break (one's) neck

(redirected from breaking her neck)

break (one's) neck

To put forth a great deal of effort. I've been breaking my neck trying to get a passing grade this semester, so failing by two measly points is incredibly frustrating. Don't break your neck trying to please these people—they'll never appreciate it.
See also: break, neck

break one's neck (to do something)

 and break one's back (to do something)
Fig. to work very hard to accomplish something. I broke my neck to get here on time. There is no point in breaking your back. Take your time.
See also: break, neck

break one's neck

see under break one's back.
See also: break, neck

break your neck to do something

exert yourself to the utmost to achieve something. informal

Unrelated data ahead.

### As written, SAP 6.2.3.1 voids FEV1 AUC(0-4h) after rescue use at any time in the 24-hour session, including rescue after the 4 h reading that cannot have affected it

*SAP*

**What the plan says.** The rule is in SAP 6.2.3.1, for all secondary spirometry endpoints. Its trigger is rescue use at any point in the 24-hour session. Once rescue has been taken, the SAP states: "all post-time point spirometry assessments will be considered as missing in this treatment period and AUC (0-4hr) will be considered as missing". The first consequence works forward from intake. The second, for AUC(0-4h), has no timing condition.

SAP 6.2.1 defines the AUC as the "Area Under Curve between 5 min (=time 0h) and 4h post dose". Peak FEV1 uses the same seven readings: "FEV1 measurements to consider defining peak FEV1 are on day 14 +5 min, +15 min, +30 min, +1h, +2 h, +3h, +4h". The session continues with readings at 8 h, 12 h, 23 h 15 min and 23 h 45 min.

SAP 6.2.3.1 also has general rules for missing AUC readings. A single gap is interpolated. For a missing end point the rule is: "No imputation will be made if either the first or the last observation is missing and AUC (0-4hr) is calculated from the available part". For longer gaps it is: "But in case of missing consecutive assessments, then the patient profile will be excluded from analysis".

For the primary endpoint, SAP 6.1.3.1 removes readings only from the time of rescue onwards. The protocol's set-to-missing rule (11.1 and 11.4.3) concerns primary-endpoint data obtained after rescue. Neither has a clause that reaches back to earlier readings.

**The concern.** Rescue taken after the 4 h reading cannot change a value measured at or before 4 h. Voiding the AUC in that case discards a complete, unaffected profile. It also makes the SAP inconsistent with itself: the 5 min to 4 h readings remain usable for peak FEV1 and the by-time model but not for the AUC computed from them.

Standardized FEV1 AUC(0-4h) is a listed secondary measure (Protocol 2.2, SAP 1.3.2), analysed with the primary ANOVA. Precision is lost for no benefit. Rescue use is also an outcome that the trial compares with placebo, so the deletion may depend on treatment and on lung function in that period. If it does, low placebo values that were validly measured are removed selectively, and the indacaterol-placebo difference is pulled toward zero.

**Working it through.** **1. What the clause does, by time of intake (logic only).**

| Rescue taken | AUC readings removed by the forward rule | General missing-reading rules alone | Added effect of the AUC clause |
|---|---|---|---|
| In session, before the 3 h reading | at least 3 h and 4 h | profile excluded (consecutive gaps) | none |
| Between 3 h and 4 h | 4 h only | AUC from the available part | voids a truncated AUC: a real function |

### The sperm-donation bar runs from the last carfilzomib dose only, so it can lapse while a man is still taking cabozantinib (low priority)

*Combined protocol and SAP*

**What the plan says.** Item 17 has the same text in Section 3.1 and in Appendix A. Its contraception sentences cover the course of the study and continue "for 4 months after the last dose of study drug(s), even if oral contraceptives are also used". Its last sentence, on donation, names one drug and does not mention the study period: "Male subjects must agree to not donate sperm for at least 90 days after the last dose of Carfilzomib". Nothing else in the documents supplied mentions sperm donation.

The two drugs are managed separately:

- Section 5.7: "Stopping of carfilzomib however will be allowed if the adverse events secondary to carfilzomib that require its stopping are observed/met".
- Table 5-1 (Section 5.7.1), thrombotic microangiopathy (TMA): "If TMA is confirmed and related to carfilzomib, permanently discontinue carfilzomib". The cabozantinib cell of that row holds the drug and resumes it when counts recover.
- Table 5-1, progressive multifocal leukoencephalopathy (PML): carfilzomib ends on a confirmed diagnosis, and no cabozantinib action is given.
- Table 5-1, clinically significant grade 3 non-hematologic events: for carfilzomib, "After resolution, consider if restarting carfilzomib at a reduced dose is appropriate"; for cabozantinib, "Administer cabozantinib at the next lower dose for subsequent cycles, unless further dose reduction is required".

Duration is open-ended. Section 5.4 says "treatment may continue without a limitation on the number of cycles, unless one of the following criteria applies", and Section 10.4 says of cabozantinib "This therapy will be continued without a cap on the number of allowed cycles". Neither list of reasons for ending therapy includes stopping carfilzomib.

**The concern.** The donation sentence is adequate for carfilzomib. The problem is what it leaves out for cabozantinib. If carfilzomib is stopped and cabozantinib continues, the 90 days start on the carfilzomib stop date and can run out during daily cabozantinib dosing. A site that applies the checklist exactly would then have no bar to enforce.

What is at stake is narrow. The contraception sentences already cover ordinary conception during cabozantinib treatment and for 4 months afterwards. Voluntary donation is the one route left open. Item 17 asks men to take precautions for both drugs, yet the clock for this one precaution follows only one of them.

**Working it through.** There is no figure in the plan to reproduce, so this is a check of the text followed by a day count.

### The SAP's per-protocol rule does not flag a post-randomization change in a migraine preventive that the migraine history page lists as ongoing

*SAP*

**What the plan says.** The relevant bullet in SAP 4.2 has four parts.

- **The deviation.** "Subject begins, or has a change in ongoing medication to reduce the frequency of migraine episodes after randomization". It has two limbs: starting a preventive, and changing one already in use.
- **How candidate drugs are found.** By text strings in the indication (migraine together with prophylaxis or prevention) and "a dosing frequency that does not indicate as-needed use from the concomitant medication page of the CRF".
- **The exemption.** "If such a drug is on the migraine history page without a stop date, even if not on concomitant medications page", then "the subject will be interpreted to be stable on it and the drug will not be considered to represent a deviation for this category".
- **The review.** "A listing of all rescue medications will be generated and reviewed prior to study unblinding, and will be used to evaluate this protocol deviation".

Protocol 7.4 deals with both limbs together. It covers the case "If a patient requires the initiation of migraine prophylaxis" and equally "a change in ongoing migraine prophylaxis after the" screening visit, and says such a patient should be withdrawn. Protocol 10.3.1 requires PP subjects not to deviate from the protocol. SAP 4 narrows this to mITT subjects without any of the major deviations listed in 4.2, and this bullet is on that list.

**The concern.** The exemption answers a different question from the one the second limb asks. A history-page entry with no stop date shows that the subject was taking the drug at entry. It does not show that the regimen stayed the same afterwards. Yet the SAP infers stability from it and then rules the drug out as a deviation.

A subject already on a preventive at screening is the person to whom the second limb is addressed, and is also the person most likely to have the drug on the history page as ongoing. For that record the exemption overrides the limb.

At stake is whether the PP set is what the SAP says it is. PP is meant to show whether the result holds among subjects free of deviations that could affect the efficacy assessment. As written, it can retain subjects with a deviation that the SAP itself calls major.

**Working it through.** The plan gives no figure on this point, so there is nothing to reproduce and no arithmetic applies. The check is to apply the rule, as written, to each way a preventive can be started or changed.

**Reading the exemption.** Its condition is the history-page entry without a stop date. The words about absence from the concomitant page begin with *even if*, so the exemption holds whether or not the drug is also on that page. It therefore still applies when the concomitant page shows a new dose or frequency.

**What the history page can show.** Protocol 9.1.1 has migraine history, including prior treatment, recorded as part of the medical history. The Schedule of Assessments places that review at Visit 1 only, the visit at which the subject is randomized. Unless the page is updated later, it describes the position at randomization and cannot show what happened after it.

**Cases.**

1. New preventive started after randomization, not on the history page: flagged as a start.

See also: break, neck, something

break your ˈneck (doing something/to do something)

(informal) make a great effort: There’s no need to break your neck trying to get here by five. We can always wait for you.
See also: break, neck

break (one's) neck

To make the utmost possible effort.
See also: break, neck
References in periodicals archive ?
Amanda Davey from Southport was knocked unconscious, nearly breaking her neck, after she slipped and fell, following participation in an ice bucket challenge.
I couldn't enjoy the show as I was so worried about her breaking her neck.
NEWCASTLE United women's goalkeeper Laura Wareham is recovering at home after breaking her neck in a dramatic tackle.
At age 58 she died after breaking her neck in a fall that was possibly intentional.
But Sunday People has learned that doctors who treated her injuries at StVincent's Hospital in Dublin last Monday night told her that she was just an inch from breaking her neck - and almost certain death.
She just happened to keep rolling down the hill without breaking her neck.
And one had to learn to walk again after breaking her neck in a car crash, and is a recent cancer survivor.
A TEENAGE horse rider tipped to compete in the London 2012 Olympics is fighting for life after breaking her neck in a high-speed fall.